“My dad married again eight years later, so he couldn’t look after me at all until then. Well, and then the Germans came, and they divided the country into two parts. It was the protectorate, which was the majority of Czechs, and then the Sudetes, which is where my father lived in Tanvald, so I could only visit him once a year on a permit.”
“So we got a bunch of lilac and we had to learn the Russian sentence ‘Zdravstvuyte, tovrashchy’. So they taught us that, and then suddenly all the loudspeakers started saying that instead of Russians, there were Germans coming on horses, in tanks, on motorbikes. So I stopped still, imagining I would welcome the Germans, not likely! And suddenly someone caught me by the collar and dragged me away - there was a saving society, post office a bit further along the square, and we all hid there and locked ourselves in. The Germans came, true, but no one appeared in the windows, they’d have shot without hesitation! If we’d have shown ourselves, they would have started shooting. So it worked out okay in the end, the Russians really did arrive after that. And now I’ll tell you something for a laugh. I had a watch on my arm, it was a lovely one, and the watch was visible, and one of the Russians came up to me and said: ‘Davay, davay,’ and pointed. So I gave it to him, and I got nought in return.”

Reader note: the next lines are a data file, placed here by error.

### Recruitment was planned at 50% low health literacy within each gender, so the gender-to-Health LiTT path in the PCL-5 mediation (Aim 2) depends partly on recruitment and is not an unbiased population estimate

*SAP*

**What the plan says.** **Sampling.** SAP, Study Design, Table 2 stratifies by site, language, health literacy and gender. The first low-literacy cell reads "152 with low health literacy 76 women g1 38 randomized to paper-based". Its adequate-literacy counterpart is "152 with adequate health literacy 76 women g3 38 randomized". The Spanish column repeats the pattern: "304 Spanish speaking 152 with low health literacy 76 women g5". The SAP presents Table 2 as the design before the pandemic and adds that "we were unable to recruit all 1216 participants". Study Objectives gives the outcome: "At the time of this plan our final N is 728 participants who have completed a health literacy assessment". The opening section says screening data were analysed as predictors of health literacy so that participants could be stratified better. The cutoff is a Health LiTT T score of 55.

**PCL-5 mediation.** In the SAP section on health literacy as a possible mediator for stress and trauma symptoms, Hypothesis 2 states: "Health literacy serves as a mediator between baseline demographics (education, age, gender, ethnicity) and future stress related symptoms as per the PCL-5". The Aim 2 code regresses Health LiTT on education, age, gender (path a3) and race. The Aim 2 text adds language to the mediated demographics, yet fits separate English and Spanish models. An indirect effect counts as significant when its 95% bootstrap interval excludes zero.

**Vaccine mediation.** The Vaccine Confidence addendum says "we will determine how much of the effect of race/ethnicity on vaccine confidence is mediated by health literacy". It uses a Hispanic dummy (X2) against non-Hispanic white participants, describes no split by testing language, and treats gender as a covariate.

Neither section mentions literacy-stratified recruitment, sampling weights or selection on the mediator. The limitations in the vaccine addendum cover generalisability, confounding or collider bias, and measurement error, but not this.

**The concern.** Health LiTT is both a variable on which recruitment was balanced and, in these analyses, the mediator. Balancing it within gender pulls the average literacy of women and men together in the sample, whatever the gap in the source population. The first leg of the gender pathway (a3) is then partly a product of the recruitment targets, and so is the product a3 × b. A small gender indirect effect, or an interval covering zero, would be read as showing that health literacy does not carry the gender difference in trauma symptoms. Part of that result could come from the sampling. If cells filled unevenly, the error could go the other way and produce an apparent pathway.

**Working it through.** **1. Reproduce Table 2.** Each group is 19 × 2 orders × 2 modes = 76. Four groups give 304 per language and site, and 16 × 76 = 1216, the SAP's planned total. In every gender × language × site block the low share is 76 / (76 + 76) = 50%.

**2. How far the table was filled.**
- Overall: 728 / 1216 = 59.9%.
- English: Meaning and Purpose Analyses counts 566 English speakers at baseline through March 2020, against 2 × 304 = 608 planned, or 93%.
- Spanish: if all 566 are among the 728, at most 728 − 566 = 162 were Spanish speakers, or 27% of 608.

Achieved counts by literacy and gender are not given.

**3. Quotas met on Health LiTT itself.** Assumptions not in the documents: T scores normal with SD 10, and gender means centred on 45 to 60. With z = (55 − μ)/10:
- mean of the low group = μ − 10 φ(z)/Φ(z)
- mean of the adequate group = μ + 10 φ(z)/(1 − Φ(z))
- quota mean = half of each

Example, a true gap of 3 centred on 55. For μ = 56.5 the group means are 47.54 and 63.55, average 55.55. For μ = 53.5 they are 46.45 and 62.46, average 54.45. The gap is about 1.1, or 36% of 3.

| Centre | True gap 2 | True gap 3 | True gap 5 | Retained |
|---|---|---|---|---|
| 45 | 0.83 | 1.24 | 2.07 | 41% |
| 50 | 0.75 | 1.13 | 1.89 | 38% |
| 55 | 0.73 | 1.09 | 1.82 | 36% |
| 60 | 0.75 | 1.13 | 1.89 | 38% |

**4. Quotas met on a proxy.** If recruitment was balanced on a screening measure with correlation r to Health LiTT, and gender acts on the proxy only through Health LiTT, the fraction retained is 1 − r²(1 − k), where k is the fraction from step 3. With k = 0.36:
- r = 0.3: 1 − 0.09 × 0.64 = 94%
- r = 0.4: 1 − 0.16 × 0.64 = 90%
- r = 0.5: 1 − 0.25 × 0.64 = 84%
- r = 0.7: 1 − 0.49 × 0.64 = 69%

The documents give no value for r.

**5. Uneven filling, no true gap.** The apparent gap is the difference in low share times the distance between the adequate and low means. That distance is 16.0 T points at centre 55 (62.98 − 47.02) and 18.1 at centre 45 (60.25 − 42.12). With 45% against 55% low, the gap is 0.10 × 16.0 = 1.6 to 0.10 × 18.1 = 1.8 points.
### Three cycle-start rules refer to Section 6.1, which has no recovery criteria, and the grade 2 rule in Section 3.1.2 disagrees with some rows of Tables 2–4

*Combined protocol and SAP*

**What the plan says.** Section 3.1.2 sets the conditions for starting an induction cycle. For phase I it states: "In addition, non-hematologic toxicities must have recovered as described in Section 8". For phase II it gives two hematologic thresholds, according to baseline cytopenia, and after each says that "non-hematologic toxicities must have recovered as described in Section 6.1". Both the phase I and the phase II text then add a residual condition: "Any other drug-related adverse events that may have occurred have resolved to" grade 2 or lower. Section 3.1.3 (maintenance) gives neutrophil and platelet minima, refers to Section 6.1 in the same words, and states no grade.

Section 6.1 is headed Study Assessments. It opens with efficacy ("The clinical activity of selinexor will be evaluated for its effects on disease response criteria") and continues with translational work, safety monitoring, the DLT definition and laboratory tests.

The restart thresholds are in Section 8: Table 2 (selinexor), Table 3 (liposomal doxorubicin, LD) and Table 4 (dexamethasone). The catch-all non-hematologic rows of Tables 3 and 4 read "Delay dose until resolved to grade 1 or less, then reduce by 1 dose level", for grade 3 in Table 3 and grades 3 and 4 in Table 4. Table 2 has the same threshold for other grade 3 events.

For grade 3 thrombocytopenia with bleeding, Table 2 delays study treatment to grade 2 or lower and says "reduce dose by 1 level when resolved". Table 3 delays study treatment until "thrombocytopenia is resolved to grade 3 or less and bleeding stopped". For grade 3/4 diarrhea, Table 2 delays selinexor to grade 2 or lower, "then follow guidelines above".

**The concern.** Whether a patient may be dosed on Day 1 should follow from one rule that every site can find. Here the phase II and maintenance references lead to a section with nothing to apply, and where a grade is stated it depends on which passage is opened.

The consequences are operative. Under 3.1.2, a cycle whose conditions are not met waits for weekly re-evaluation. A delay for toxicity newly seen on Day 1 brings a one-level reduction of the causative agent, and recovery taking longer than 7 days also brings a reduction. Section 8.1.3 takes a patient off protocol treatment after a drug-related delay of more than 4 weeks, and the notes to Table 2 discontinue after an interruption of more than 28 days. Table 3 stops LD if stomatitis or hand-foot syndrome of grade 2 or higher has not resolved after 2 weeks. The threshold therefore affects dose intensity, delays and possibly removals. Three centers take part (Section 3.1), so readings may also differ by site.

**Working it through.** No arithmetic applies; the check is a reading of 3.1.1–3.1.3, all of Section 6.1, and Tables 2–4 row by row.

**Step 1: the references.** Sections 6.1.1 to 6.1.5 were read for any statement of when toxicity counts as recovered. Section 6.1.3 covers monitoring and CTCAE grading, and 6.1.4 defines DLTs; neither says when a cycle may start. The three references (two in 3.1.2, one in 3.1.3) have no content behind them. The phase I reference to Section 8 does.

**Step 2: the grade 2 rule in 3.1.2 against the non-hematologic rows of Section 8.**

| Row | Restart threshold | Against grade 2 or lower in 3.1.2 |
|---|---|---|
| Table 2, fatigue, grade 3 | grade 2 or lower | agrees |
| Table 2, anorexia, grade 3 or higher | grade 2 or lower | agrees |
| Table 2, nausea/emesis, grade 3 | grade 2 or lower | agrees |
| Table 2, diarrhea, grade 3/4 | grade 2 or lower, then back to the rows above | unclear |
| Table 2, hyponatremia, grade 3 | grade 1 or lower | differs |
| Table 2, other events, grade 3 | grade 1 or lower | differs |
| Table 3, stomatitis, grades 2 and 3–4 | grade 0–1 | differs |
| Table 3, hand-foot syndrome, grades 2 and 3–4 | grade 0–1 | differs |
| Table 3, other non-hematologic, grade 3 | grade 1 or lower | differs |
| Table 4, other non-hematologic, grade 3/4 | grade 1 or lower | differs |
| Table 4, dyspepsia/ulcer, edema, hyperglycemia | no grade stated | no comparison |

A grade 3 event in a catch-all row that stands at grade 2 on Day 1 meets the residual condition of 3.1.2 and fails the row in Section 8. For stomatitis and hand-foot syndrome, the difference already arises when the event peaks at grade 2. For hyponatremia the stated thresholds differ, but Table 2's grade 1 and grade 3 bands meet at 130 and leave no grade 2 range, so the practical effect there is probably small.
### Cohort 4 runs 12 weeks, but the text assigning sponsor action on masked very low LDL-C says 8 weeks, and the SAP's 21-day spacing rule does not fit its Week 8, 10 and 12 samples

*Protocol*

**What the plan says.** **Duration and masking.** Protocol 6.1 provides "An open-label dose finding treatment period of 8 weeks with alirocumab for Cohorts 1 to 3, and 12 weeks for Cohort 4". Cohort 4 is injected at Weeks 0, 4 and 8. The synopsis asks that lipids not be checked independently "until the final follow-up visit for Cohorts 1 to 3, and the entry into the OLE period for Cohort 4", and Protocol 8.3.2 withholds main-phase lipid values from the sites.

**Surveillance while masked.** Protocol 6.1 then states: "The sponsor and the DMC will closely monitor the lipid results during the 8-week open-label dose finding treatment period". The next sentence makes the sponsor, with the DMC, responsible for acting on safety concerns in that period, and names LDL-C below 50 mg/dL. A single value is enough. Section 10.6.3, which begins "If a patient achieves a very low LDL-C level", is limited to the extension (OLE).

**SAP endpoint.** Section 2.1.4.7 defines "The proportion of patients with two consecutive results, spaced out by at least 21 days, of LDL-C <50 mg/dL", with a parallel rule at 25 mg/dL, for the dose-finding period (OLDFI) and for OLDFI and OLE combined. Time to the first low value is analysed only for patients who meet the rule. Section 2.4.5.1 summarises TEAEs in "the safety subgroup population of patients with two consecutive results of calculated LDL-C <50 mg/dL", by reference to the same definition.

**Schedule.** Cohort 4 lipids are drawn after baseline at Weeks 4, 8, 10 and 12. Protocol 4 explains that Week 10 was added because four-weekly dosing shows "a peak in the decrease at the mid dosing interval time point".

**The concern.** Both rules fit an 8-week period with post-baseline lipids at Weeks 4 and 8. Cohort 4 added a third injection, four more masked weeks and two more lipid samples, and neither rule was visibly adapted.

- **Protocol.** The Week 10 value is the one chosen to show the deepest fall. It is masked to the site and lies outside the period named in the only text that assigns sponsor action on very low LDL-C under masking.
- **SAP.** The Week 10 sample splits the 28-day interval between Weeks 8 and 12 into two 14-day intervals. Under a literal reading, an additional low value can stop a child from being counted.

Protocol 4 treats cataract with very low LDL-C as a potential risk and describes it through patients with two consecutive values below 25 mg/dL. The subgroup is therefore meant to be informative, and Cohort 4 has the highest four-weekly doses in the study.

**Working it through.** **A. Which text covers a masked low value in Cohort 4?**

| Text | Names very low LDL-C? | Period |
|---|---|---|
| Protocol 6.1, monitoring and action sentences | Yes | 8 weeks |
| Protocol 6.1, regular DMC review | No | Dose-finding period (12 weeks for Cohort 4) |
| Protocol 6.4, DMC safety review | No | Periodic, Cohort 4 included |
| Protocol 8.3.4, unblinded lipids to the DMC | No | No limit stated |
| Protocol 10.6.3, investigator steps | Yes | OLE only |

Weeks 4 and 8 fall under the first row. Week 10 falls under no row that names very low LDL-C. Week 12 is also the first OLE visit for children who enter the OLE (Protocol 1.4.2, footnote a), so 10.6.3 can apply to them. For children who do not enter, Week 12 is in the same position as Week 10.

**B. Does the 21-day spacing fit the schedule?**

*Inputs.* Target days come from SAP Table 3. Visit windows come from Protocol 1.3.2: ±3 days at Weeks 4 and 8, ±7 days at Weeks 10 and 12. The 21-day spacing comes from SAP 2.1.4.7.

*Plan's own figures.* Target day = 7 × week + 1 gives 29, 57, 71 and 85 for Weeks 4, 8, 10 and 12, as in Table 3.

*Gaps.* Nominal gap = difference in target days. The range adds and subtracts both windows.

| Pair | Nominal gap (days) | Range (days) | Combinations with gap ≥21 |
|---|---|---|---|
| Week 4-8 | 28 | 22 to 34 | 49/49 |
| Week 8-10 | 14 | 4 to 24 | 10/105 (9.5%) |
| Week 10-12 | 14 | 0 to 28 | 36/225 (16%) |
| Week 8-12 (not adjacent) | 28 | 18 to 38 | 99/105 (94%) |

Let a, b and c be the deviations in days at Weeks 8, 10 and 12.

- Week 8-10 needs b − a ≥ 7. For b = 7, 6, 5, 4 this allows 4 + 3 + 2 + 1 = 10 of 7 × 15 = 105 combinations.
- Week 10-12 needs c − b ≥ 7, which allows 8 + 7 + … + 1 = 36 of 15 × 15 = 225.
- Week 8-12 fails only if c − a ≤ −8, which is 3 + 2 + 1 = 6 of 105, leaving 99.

“There wasn’t a soul about, but it was a fine day, and then suddenly we heard shooting. So [my friend and I] were curious, instead of legging it, we went on and came to where the forest started, to where the shooting was happening. And what we saw - back then I didn’t pity them, but as one grows older - it was ugly. It was actually after the war, I don’t know, they probably shouldn’t have done that. There were our people there, they called themselves, said they were partisans, but then I found that they weren’t partisans at all, but they were wild enough to be able to shoot at people. The Hitlerjugend boys were there, and a long dug out pit for a grave. They had them line up there six at a time, shot them, the boys fell down. So we watched for a while, and suddenly the one Czech roared at us to get the hell out. So we walked away quickly. So that wasn’t a thrill, at that point I really couldn’t care less after all that, but later I said to myself: Jesus, those were just boys!”
Jana Hyblerová, née Janouchová, was born on 21 October 1930 in Jilemnice. Her mother died when she was still a little child, and her father remarried and moved to Tanvald. Jana lived with her uncle and aunt in Náchod. At the end of the war she narrowly escaped a clash with the retreating German army. Later in 1945 she and her friend were witness to the mass shooting of young Hitler Youths by Czech men near Náchod Manor. After the war her father came for her and took her back with him to Tanvald. Jana had a rather unhappy puberty. Her father was an officer and a high-ranking Communist after 1948, and he kept strict watch over his daughter. Jana married in Tanvald and had two children. She and her family moved to Turnov, her husband’s home town. She worked as a secretary her whole life.